24 March 2012

Inversion Endings, Catch-22, and the Liminal Edge

As a writer, there are a few things that intrigue me, things that I try to pay close attention to both in other stories and in real life.

These include inversions,  the catch-22, and anything that rides the liminal edge, for all change must pass through a period of liminality, and story is change.

Inversion Endings
Have you ever read a story that had a soft, quiet ending? Maybe it's a very good story, and you're enjoying it. You get to that point in the story where you say to yourself, uh oh, there's only a few pages left; how is this going to wrap up?!

And sometimes, when the end comes, it's good, sometimes it's bitter-sweet, and sometimes it's a bit of a let-down.

But sometimes, the ending is incredible! In fact, some stories are composed of little more than an ending, the entire story being nothing more than a setup for the ending, such as the movie 'Sixth Sense'.

Sixth Sense created something called an inversion ending, accomplished by violating the viewers assumptions about the story they're reading. Once you realize that your assumption was radically wrong, you review everything you remember from the story and suddenly it clicks--you've been had and everything was different from what you thought was actually happening. Such an ending can be powerful the first time it's experienced, the literary equivalent of a pyrotechnic display, and generate a good deal of attention. But it may be considered the story equivalent of fast-food if the story doesn't have further redeeming qualities such as fine characters and a strong theme.

Stories with inversion endings can often be sniffed out by smart readers, which is a pity because readers will devalue any story they can outguess. Your best ending is a surprise ending.

Catch 22
More interesting than an inversion ending is the catch-22 ending. In this ending, a character is faced with choice, both of which result in equally undesirable outcomes:
A catch-22 is a paradoxical situation in which an individual cannot avoid a problem
because of contradictory constraints or rules. Often these situations are such that solving one part of a problem only creates another problem, which ultimately leads back to the original problem. Catch-22s often result from rules, regulations, or procedures that an individual is subject to but has no control over.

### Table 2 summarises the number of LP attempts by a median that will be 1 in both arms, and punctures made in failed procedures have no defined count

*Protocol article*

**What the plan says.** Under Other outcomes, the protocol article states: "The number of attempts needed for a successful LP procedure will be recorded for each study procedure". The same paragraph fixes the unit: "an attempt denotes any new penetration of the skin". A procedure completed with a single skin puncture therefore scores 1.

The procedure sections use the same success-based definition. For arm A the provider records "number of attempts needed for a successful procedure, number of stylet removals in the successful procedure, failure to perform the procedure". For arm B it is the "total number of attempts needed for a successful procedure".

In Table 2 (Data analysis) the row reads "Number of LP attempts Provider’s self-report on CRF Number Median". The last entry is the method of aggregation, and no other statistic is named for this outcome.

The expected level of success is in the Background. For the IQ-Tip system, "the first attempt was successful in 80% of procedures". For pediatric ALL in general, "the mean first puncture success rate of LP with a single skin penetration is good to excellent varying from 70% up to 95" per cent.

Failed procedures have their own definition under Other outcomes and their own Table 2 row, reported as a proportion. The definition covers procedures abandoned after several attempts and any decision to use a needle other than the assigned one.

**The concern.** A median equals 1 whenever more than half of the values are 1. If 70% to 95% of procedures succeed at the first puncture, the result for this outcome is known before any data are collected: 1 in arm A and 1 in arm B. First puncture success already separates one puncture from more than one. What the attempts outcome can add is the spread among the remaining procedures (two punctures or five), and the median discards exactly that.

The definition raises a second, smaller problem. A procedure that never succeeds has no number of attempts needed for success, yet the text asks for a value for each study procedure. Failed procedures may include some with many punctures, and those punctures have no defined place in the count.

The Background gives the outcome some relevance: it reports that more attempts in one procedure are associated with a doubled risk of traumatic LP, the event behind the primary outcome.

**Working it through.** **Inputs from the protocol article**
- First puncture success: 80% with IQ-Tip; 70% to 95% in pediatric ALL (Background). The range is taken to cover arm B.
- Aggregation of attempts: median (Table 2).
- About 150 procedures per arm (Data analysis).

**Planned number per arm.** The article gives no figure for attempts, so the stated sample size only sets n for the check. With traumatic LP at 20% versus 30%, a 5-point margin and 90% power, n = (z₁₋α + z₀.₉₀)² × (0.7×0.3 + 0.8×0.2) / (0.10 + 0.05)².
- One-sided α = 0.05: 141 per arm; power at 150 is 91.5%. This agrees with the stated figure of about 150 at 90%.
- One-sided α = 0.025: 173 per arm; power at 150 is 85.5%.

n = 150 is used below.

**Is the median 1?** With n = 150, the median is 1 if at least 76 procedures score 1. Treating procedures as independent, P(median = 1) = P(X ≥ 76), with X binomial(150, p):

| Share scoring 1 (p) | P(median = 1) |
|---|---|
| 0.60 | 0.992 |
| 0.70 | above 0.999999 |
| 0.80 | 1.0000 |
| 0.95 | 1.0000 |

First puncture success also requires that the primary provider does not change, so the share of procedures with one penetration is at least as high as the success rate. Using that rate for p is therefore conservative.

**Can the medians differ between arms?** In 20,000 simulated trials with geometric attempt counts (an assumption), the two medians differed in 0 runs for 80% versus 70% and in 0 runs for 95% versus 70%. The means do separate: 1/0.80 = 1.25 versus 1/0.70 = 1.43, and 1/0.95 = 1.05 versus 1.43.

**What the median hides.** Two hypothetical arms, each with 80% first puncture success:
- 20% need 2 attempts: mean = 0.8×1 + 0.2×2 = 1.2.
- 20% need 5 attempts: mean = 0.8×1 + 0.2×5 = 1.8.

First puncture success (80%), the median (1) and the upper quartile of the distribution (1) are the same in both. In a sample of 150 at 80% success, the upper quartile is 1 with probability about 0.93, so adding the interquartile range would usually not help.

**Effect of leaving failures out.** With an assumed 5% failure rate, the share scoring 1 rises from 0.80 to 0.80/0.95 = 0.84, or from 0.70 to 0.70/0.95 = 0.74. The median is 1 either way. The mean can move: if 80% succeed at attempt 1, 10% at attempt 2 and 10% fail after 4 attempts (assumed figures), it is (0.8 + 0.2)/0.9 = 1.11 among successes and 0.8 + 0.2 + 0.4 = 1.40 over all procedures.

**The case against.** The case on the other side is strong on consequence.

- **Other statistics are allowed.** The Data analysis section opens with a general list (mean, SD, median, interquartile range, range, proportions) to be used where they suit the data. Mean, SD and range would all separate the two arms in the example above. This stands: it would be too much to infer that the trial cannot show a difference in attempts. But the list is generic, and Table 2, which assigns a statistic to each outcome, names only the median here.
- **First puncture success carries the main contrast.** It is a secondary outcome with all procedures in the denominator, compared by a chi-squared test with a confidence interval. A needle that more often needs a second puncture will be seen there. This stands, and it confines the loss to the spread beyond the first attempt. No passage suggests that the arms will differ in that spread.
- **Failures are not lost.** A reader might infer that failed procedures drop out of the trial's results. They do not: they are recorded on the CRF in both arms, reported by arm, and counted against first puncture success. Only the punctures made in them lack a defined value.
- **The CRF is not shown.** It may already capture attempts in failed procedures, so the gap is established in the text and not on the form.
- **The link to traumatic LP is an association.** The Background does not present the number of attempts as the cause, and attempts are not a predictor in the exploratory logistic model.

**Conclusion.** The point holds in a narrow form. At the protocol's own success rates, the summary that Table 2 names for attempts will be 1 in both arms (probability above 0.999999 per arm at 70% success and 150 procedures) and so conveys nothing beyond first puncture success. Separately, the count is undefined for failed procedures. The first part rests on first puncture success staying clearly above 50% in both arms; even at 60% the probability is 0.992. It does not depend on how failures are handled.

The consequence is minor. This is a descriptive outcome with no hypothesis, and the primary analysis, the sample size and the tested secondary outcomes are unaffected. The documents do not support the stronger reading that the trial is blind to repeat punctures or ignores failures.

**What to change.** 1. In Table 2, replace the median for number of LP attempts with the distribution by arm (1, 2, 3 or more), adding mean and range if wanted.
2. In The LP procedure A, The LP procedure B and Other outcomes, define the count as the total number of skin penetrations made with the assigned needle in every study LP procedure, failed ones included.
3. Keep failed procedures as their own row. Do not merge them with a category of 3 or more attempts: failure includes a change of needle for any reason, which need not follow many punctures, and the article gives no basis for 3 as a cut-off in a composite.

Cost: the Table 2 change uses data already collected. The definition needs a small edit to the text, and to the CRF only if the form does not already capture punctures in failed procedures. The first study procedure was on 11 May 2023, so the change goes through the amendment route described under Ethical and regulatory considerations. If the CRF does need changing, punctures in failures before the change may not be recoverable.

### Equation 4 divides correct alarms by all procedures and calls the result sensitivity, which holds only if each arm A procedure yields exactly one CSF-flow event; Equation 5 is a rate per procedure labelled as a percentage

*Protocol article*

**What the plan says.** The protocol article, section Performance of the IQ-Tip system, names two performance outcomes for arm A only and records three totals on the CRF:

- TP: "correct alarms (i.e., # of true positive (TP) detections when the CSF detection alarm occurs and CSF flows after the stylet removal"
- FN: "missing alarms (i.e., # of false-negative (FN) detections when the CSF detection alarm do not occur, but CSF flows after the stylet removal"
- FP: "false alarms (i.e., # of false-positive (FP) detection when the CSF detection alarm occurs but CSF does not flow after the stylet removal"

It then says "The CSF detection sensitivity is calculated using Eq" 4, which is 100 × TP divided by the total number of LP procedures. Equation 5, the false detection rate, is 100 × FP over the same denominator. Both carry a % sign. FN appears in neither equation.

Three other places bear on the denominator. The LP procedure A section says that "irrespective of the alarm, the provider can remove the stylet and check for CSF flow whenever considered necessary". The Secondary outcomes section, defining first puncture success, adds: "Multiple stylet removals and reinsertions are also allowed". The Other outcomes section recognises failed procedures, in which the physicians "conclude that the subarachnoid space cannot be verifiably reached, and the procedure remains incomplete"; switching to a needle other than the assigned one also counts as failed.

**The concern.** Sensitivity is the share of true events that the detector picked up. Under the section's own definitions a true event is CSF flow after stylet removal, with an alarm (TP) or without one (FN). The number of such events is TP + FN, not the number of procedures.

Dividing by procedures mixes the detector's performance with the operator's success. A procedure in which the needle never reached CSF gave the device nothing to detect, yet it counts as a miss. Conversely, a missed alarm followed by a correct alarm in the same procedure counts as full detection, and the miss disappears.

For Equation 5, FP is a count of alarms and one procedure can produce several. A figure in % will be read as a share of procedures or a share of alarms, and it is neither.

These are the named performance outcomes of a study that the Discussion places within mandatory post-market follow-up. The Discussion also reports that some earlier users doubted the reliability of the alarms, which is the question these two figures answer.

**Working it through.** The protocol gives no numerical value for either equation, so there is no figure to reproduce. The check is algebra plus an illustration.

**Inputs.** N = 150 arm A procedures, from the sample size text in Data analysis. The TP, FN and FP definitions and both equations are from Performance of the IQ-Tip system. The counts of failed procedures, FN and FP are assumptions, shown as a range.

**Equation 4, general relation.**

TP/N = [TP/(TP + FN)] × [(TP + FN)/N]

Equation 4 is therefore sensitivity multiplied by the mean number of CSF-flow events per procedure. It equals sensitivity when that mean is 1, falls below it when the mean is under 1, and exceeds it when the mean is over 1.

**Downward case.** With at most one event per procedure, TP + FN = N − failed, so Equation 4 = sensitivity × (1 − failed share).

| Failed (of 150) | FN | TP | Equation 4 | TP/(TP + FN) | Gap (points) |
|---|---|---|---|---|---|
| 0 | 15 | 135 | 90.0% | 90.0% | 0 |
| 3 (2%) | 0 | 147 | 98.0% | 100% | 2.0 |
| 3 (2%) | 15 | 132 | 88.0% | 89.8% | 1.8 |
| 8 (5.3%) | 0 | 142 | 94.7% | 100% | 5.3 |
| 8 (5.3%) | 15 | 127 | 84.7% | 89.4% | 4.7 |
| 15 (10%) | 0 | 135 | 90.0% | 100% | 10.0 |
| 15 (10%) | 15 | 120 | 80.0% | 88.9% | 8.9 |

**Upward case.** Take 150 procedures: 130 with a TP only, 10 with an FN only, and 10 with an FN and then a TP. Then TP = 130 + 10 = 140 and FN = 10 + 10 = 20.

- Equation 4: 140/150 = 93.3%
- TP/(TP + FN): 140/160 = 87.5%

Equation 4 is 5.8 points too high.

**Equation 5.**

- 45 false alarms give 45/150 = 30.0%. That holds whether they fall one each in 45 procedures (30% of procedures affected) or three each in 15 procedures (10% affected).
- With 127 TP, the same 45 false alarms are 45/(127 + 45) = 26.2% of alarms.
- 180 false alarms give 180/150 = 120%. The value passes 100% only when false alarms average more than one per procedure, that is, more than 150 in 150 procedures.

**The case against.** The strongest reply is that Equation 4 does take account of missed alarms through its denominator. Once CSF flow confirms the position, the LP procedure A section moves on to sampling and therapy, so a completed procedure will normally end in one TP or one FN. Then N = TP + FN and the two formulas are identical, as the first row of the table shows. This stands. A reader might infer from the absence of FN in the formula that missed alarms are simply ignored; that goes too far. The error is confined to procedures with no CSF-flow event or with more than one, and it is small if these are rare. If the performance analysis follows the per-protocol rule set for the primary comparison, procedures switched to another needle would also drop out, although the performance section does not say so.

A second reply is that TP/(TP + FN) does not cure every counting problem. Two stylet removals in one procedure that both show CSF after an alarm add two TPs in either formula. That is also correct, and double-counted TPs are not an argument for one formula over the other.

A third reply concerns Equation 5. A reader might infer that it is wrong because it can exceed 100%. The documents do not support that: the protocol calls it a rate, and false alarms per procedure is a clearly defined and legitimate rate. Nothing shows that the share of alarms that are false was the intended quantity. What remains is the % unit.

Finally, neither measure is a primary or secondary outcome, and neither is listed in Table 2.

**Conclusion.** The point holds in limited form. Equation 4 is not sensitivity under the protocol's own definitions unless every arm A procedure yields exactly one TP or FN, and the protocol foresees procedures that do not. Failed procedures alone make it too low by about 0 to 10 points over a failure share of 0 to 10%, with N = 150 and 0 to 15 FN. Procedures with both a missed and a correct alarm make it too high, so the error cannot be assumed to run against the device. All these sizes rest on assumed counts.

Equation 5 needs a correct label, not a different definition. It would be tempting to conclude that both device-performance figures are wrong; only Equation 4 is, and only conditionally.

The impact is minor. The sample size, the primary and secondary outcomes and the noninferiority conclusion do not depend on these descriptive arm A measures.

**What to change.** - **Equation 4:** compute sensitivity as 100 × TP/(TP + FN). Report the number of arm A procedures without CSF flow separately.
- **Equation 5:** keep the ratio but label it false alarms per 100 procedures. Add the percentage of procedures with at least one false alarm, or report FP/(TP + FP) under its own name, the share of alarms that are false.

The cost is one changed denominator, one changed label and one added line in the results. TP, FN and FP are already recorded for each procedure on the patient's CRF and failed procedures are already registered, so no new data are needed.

The term catch-22 was coined by Joseph Heller in his novel Catch-22. Initially this is based on the explanation of the character Doc Daneeka as to why any pilot requesting a psych evaluation hoping to be found not sane enough to fly, and thereby escape dangerous missions, would thereby demonstrate his sanity.
 A more abstract way to rephrase what a catch-22 is would be to say that a character needs to accomplish or be A, but in order to do or be A, they discover they need to have first done B. But accomplishing A is a prerequisite for B. Thus, they're in a double-bind with no way to proceed.

A very common example of a catch-22 is the problem some face when finding a job fresh out of college. Many employers require an applicant to have years of experience as well as qualifications. But, the applicant realizes that he has no opportunity to gain any experience at all if no one will give them a job in the first place.

Or say you decided to vacation overseas. You apply for a visa to enter the country. You're told that you need to have actually paid for accommodations in the host country before you will be granted a visa. But, why would you pay for accommodations unless you have a visa? You'd be out a large sum if denied entry.